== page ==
Services to Indigenous people in the town of Port Hedland: Mapping and gap analysis

Services to Indigenous people in the town of Port Hedland: Mapping and gap analysis Report

  • Author(s): Western Australian Department of Indigenous Affairs,
  • Published: 2003
  • Publisher: WA Department of Indigenous Affairs

Abstract: The Town of Port Hedland is a town of many contrasts. High incomes and a strong resource sector on the one hand, abject poverty, disadvantage and social problems on the other. Although Indigenous people have been major contributors to the culture, diversity and development of the region, they have generally failed to share equitably in the rewards of economic prosperity. The situation faced by Indigenous people in Port Hedland is a direct legacy of a turbulent history of dispossession, displacement and socio-economic disadvantage. Statistical analysis confirms that Indigenous people continue to suffer in comparison to their non-Indigenous counterparts across a wide range of social indicators. For example, Indigenous people: • suffer from higher rates of mortality and hospitalisation from a variety of often preventable diseases such as circulatory disease, injury and poisoning, respiratory disease and diabetes; • are more likely to access counselling or assistance for social and health problems due to alcohol abuse, financial matters and domestic and family violence. • mainly live in larger households with a higher likelihood of renting and inadequate housing conditions; • are more likely to leave the education system after compulsory schooling; and • have lower individual and household incomes, a high unemployment rate, a low labour force participation rate, and are not typically employed in the high gross domestic product (GDP) industries of mining and retail. These underlying social issues mean that too many Indigenous people come from backgrounds that predispose them to social problems and to early and potentially frequent contact with the criminal justice system. Importantly, 37 per cent of the Indigenous population in Port Hedland is aged 14 years or under. Pressure is also being placed on town facilities by people moving or visiting from outlying communities in search of services and amenities that are unavailable to the residents of remote Indigenous communities. Port Hedland and the broader Pilbara region is therefore facing a sizeable emerging problem unless there is urgent and sustained action taken. This action must not only tackle the obvious symptoms of disadvantage, but also act to prevent current and future generations of Indigenous people being exposed to the same environmental and social risk factors. This service mapping exercise has shown that there is a myriad of government-funded programs and services; both mainstream and Indigenous-specific, available to Indigenous people in Port Hedland. The effectiveness of these resources is, however, blunted by an operational environment that is characterised by confusion regarding roles and responsibilities, misunderstandings and competition. The vast majority of funding is also consumed by the downstream consequences of disadvantage rather than being invested in intervention and prevention activities. One of the strengths of Port Hedland is the tremendous commitment and goodwill apparent amongst government agencies, community organisations and the private sector. Non-government organisations play a pivotal role in service provision and are an important expression of the social capital available to Port Hedland. They are, however, often caught in the middle of an environment where competition for resources is high, where organisational capacity may be low and where there are unrealistic expectations to deliver outcomes on behalf of government agencies with very limited resources. The challenge for Port Hedland is to harness this goodwill and commitment; to support it with appropriate technical expertise and resources; and to ensure that all sectors are working collaboratively in order to promote services that are efficient, effective and appropriate to the needs of Indigenous people. This report has made a number of strategic and operational recommendations that focus upon developing a collaborative and coordinated approach across all functional areas and all tiers of government. A significant effort is needed to shift the delivery of services to Indigenous people away from a discernibly fragmented environment and to move towards the type of coordinated and reciprocal models being promoted as policy by State and Federal Governments. This strategic and non-partisan approach needs to extend to the relationship between government agencies and non-government organisations and also to relationships within the Indigenous community. “Community politics” is a common and invasive theme within the Port Hedland environment that has been acknowledged by all stakeholders as an impediment to effective working relationships and to efficient service provision. There are many challenges facing the Port Hedland community and it is encouraging that the Pilbara Key Managers Indigenous Forum has recognised the need to work collaboratively to tackle these issues in a planned and strategic manner. This needs to be done in close partnership with the Indigenous community and to be supported by decision makers in Perth and Canberra.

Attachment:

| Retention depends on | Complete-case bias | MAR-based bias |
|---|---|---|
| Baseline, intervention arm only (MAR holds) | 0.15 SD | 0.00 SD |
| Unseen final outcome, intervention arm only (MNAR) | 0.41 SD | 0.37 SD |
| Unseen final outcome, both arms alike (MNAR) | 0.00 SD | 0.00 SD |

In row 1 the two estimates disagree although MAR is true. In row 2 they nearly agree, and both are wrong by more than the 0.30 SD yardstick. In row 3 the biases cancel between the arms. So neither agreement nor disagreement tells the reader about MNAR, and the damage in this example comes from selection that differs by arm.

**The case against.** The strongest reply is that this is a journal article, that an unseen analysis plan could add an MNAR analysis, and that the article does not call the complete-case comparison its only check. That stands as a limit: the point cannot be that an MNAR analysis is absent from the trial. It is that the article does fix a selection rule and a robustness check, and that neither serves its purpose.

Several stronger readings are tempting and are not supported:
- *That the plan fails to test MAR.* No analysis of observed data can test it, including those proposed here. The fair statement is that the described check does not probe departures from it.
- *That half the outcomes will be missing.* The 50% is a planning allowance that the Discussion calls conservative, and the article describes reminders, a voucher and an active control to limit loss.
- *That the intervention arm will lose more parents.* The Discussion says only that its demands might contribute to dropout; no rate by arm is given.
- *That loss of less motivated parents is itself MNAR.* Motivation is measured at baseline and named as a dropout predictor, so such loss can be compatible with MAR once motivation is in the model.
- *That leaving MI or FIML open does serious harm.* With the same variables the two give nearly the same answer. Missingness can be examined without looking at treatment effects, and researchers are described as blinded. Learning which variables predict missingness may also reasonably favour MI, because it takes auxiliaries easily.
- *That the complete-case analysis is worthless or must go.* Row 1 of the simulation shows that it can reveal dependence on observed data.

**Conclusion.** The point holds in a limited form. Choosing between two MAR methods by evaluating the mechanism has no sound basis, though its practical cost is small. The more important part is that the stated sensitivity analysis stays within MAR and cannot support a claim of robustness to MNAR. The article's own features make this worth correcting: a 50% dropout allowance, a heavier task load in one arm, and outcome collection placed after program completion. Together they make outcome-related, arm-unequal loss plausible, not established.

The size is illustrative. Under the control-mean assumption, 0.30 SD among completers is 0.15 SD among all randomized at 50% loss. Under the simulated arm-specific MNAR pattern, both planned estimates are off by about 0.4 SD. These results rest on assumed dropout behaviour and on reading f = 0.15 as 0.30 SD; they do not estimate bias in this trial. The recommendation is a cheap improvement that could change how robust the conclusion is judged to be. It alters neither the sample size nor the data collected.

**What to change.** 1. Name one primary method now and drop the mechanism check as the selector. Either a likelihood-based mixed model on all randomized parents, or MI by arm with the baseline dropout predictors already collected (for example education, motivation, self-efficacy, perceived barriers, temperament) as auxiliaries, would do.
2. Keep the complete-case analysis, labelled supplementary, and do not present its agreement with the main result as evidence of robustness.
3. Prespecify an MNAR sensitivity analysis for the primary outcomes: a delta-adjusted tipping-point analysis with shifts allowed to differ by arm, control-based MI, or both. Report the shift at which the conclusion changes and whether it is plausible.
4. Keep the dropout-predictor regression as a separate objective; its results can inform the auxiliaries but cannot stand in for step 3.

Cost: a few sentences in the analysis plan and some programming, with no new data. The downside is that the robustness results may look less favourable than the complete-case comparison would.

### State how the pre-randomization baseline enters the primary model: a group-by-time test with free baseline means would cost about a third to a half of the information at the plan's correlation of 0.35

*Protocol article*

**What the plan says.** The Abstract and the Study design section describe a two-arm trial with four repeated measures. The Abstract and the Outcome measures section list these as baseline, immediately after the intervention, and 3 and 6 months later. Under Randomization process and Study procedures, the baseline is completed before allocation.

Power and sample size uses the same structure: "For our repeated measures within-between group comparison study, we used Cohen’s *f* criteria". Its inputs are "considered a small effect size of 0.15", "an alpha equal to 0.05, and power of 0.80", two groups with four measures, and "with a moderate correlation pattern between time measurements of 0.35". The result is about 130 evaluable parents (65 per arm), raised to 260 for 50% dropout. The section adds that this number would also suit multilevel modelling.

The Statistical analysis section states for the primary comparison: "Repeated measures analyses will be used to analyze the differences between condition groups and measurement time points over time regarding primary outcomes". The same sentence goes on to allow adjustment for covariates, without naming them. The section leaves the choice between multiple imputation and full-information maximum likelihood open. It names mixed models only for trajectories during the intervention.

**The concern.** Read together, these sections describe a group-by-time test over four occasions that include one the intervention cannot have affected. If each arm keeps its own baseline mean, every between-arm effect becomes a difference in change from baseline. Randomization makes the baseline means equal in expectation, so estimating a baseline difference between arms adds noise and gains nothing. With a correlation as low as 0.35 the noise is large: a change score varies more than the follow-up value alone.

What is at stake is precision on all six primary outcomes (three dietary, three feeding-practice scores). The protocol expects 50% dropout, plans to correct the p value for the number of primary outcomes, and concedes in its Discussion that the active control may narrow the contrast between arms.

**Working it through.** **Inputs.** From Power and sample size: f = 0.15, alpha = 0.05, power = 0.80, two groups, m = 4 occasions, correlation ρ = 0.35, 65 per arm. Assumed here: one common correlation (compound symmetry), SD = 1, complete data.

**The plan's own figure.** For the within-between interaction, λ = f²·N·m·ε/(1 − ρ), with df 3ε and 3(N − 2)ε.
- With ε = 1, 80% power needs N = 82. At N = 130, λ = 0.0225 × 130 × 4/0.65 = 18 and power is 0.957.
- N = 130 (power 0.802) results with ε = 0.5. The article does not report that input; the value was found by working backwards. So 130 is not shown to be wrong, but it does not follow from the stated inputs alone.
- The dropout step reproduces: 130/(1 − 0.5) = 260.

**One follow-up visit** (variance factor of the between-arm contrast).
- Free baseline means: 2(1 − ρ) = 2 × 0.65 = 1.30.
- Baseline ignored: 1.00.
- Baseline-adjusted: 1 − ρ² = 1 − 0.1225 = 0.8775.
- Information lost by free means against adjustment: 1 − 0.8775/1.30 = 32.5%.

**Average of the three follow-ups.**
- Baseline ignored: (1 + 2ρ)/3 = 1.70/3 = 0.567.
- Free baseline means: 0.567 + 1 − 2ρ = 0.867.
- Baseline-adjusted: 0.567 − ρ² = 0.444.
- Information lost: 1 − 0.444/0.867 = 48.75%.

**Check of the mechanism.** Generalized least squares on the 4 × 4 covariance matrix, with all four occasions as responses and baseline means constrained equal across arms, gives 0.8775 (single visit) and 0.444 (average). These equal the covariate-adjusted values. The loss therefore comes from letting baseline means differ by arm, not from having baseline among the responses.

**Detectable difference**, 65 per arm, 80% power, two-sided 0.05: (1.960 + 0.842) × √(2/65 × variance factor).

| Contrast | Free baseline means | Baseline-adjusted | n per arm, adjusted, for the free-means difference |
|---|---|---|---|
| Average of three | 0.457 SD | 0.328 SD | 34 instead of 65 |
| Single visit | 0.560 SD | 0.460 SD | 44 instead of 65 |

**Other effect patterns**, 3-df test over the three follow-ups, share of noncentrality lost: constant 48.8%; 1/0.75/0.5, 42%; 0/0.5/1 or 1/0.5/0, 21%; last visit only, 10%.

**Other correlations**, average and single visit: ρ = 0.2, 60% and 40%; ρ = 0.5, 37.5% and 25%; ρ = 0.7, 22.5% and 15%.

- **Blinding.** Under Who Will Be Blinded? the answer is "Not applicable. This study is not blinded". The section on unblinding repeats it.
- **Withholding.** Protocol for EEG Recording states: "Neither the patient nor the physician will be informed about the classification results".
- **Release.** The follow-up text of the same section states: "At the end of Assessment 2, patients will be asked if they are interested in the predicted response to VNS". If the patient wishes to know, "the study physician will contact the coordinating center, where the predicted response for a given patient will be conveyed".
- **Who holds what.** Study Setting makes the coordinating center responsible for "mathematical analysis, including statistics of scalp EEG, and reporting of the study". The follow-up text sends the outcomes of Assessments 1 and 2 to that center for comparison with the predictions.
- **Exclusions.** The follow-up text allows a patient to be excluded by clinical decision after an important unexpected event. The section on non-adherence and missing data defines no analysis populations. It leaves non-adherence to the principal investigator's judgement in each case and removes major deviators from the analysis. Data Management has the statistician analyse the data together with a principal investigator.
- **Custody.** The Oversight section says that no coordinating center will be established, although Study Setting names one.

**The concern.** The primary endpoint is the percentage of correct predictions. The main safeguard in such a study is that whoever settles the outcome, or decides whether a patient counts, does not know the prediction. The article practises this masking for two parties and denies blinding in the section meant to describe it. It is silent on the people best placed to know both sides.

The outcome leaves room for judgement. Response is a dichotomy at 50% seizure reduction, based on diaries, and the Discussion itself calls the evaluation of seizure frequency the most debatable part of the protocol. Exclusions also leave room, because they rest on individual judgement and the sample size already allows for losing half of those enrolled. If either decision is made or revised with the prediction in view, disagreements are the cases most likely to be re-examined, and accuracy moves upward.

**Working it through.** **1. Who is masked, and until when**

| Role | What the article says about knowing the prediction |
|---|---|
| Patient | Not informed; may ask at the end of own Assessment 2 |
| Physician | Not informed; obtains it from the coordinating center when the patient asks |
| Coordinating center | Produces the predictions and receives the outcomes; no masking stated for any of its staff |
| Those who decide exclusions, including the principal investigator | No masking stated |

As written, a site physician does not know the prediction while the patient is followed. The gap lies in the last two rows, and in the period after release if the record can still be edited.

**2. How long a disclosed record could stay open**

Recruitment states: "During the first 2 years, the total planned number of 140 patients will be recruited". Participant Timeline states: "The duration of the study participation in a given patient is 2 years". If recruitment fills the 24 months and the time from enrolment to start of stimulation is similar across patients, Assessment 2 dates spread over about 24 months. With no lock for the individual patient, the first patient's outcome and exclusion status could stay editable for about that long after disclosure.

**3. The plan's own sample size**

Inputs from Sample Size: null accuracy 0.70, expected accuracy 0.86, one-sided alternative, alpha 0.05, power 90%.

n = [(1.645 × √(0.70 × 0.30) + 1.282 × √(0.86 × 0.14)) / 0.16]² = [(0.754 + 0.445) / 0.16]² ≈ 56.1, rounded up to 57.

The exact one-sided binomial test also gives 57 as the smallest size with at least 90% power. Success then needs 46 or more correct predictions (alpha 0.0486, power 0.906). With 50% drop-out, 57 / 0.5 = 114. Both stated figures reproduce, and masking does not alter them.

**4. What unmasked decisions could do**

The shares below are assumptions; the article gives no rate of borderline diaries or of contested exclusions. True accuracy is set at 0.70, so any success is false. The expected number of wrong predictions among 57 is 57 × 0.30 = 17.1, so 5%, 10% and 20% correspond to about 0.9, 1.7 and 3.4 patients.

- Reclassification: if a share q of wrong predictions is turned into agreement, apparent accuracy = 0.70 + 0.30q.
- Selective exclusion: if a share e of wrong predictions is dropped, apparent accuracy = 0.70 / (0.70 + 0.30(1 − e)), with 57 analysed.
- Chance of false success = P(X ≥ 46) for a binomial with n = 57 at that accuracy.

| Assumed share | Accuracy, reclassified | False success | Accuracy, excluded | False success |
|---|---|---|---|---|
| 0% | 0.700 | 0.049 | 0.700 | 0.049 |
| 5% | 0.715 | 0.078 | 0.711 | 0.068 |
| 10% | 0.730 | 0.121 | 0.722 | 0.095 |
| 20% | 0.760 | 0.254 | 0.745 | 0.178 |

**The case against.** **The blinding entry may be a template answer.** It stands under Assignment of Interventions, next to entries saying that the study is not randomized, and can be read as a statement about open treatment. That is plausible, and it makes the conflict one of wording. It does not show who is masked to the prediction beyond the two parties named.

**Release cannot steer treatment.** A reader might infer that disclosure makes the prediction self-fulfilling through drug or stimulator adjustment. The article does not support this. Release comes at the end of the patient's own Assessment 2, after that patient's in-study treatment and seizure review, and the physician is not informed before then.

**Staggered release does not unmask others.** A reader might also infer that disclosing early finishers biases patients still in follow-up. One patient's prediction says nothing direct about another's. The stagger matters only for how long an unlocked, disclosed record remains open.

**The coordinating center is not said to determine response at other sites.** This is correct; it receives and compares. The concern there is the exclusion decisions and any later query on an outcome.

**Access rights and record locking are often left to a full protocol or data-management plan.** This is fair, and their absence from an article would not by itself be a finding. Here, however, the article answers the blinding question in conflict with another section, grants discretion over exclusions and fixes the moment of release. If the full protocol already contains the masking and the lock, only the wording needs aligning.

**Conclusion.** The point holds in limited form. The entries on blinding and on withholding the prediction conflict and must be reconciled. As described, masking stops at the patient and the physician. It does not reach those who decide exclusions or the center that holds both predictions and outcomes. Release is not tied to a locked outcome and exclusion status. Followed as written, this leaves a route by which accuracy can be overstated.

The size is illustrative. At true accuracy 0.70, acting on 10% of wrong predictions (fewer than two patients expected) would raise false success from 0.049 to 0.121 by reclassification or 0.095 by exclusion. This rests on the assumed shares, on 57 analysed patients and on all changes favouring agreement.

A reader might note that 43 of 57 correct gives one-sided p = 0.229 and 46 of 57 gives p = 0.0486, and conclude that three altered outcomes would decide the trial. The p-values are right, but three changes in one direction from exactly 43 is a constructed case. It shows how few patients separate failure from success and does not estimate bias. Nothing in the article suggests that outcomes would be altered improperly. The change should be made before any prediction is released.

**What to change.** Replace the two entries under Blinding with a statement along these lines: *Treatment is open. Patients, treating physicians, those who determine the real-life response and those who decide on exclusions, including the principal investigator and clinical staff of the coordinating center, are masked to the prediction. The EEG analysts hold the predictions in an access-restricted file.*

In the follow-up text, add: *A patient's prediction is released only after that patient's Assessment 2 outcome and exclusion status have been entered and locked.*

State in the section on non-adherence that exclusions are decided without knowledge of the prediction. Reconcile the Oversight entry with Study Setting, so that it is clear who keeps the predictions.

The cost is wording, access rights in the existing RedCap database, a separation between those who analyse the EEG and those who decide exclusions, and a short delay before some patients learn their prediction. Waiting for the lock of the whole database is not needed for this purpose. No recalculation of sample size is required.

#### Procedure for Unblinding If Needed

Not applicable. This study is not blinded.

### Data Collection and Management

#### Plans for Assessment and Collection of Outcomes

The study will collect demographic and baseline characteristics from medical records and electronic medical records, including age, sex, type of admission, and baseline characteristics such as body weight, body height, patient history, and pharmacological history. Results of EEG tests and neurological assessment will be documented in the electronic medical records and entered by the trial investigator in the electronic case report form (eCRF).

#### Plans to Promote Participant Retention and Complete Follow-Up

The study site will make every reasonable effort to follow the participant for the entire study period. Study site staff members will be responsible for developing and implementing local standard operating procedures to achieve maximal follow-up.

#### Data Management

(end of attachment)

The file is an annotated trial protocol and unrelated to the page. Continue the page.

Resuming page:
Cite this document

Suggested Citation
Western Australian Department of Indigenous Affairs,, 2003, Services to Indigenous people in the town of Port Hedland: Mapping and gap analysis, Report, viewed 09 August 2022,

Endnote Mendeley Zotero Export Google Scholar

Share this page

Search again